La gringa en Chile: Student studies abroad

While many Gannon University students returned home for the summer, Katelyn Przybyszewski found a second home 5,000 miles away in Valparaíso, Chile – “Valpo” for short.

Przybyszewski, a senior physician assistant major and an Erie native, spent 13 weeks in Valpo, a port city famous for its 45 cerros (hills) full of colorful houses.

She said she was inspired to study abroad while volunteering at the Neighborhood Art House, a ministry of the Benedictine Sisters of Erie that provides visual, literary and performing art classes to at-risk children of the community.

There she met Sylvina, an 11-year-old girl who was uprooted from Mexico last year. As she tutored Sylvina, Przybyszewski reviewed her Spanish and realized that she desired to learn more.

“I wanted to follow through with study abroad because I have such an interest in cultures,” she said. “I wanted to become more proficient in the language.”

After researching her options and talking to Gannon’s study abroad coordinator at the time, Przybyszewski chose to spend her summer in Chile.

Przybyszewski lived with three different families. She stayed her first four weeks in Viña del Mar, a city eight miles north of Valpo. Due to her host mother’s increasingly hectic work schedule, Przybyszewski moved in with a family in Valpo, where she lived for six weeks. She stayed with a Chilean friend’s family for three weeks after classes ended.

Przybyszewski said she knew minimal Spanish upon her arrival in Chile and struggled to keep up with fast-paced conversations and Chilenismos, or slang expressions.

“At first, I didn’t understand a word my host mom was saying to me,” she said. “But I noticed that the language barrier slowly started to disappear once I got past the first five weeks.”

Rather than surround herself with other students from the U.S., Przybyszewski said she purposely formed close friendships with Chileans, who affectionately called her “la gringa” – a term used to describe a foreigner, usually from an English-speaking country. In doing so, she picked up Spanish much more quickly than she would have otherwise.

Her Spanish was supplemented by schoolwork. Przybyszewski studied at Pontifica Universidad Católica de Valparaíso. She participated in two five-week sessions, taking classes in grammar, culture, history and literature. She earned 12 credits and ultimately completed her Spanish minor.

When she wasn’t hitting the books or relaxing with her host families, Przybyszewski danced at discotecas, explored sand dunes, soaked in hot springs, climbed mountains and admired the many wall murals scattered across Valpo’s cerros.

Her favorite place, she said, was undoubtedly the Atacama Desert.

“It’s gorgeous,” she said. “It’s like nothing I’ve ever seen before in my life.”

The desert – known as the driest in the world – spans Chile, Peru, Bolivia and Argentina, covering 600 miles on the Pacific coast.

“Normally when you think of a desert, you think of desolation,” she said.

However, she saw firsthand that Atacama boasts mountains, salt flats, lagoons and a rich variety of flora.

Przybyszewski’s trip to Atacama was especially significant because she went solo, forcing her to plan and solve problems on her own.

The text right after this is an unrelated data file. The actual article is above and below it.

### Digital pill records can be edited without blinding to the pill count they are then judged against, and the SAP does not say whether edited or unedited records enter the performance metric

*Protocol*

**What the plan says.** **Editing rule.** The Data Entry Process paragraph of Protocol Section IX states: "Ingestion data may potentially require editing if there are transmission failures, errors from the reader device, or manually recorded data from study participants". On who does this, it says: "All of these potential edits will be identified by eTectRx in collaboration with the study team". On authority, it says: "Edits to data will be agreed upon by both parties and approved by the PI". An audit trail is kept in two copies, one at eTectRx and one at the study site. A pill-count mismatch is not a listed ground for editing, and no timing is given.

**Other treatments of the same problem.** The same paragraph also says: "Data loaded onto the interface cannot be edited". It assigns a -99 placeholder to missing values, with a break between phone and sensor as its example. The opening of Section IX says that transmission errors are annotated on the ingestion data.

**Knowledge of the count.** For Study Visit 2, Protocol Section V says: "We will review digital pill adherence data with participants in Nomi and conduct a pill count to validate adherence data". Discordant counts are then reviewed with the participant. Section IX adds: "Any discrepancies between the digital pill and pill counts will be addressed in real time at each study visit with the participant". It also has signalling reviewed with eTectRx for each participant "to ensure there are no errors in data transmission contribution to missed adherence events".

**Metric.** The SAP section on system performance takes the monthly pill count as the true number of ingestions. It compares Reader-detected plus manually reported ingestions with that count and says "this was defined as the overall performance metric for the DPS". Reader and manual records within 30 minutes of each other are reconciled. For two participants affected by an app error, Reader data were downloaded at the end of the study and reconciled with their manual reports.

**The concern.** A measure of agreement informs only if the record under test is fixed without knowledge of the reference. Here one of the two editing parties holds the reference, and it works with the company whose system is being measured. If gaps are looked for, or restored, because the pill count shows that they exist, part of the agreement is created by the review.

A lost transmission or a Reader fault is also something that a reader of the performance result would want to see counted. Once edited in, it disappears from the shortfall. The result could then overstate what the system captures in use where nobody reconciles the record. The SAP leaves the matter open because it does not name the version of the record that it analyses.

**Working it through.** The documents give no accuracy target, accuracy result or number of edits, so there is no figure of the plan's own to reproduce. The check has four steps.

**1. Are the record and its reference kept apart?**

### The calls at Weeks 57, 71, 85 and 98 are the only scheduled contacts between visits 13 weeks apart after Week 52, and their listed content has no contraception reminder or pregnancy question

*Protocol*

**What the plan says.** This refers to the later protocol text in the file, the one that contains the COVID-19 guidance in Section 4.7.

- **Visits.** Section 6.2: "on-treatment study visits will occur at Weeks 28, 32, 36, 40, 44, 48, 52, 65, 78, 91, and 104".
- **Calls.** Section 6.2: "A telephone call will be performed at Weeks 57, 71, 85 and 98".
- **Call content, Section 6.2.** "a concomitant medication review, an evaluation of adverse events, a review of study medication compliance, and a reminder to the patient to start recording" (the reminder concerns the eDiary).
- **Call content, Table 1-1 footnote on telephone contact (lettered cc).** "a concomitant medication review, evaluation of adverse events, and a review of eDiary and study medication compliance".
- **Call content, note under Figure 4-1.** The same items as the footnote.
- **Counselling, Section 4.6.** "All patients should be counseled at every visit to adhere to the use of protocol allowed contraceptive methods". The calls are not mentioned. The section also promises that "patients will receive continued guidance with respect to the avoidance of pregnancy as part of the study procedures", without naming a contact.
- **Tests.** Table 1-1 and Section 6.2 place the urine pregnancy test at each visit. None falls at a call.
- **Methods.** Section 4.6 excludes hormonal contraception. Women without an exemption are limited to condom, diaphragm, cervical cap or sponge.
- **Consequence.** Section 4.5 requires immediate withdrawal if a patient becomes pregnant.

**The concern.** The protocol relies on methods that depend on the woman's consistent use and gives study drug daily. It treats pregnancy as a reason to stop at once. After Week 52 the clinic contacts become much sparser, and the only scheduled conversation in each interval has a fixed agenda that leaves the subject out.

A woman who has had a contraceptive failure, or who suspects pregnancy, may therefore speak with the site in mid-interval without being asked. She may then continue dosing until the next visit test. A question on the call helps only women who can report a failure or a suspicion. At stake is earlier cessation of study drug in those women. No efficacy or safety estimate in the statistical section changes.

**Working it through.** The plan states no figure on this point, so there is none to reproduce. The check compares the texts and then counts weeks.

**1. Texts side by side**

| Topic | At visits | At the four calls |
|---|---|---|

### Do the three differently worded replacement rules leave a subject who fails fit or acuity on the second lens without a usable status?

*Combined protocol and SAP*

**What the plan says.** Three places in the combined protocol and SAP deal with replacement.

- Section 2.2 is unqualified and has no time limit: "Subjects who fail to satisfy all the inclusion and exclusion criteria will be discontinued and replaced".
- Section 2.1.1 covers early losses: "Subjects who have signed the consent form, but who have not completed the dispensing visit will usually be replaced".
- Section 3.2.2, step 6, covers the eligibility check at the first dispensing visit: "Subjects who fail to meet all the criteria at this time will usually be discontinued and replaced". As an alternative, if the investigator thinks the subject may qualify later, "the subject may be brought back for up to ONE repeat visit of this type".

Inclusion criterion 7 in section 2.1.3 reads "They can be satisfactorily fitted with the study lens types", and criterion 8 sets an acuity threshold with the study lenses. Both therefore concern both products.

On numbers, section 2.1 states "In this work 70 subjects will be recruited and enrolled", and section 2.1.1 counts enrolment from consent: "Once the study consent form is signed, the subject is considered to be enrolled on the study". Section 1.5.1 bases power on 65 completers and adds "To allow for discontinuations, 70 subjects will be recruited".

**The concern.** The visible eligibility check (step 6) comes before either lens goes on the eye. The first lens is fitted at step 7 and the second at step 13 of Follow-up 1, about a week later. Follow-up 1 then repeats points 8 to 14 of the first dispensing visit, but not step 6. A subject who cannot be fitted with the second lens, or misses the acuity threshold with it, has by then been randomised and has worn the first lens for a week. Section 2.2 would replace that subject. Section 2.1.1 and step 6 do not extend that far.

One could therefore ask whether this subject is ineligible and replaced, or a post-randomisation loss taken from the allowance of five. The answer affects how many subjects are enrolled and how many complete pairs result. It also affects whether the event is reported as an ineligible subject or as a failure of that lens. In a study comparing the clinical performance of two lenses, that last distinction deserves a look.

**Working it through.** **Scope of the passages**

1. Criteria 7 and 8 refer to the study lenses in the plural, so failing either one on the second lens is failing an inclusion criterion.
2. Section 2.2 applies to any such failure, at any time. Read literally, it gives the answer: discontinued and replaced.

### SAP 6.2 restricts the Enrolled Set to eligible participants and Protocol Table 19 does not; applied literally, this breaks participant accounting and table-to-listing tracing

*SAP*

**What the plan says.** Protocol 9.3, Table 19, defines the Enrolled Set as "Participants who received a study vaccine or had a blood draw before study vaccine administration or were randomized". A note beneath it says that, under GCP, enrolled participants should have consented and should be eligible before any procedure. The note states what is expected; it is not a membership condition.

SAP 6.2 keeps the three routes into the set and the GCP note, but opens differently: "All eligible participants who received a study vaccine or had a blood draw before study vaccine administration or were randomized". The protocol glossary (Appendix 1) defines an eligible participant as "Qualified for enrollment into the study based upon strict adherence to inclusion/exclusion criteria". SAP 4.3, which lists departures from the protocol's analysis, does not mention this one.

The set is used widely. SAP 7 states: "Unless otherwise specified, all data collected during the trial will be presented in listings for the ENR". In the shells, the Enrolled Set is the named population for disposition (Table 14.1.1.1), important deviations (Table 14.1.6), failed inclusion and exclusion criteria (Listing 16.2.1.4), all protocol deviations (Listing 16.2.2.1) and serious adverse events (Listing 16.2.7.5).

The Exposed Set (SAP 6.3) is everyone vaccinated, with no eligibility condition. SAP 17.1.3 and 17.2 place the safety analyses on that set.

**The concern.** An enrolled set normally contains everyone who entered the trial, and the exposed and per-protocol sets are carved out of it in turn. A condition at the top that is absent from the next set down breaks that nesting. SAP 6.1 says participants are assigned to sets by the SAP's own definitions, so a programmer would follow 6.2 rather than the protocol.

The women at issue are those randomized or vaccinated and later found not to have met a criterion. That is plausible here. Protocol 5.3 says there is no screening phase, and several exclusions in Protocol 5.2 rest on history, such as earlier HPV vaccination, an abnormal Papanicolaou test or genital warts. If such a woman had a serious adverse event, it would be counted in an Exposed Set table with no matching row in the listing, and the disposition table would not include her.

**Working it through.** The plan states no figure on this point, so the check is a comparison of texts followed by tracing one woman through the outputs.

“It was a big leap in independence,” she said.

As her independence blossomed, so did her Spanish comprehension. Although she still wouldn’t call herself fluent, Przybyszewski said she can now converse for hours.

“It was only for three months,” she said. “But for those three months I took so much advantage of it.

“In my opinion I learned way more than the average gringo does.”

She said she hopes to use her language skills in her career as a physician assistant, either with the growing Hispanic population in the U.S. or in South America. In the meantime, she will be able to more easily connect with Sylvina and other Spanish-speaking children at the Neighborhood Art House.

Przybyszewski said she longs for the colorful houses, funiculars, stray dogs and stunning views she became accustomed to. Most of all, though, she said she misses her Chilean friends.

“The hardest part is leaving behind the people that I met,” she said. “Without the people, a place is just a place.”

She said she hopes to go back to Chile during the three weeks between the end of the semester in May and the beginning of physician assistant summer school.

“I know it’s not a very long time,” she said, “but I’m at the point where I would give anything to be there.”

She even started a fund – a “Katelyn Wants to Go Back to Chile” jar – where she saves spare cash for a return trip.

Her advice for students considering a similar adventure: “Do not let money deter you.”

Scholarships and loans are certainly worth looking into, she said.

Przybyszewski was a recipient of the Benjamin A. Gilman International Scholarship, which offers grants for undergraduates with high financial need to pursue academic studies or internships abroad. The program is sponsored by the U.S. Department of State and aims to diversify the student population abroad.

“I wouldn’t have been able to go if it weren’t for that scholarship,” Przybyszewski said.

She said she would be more than willing to offer advice and edit essays for any student interested in applying for the Gilman Scholarship.

“I just really am passionate about promoting study abroad,” she said. “It changes lives.”

To read more about Przybyszewski’s summer in Chile, go to



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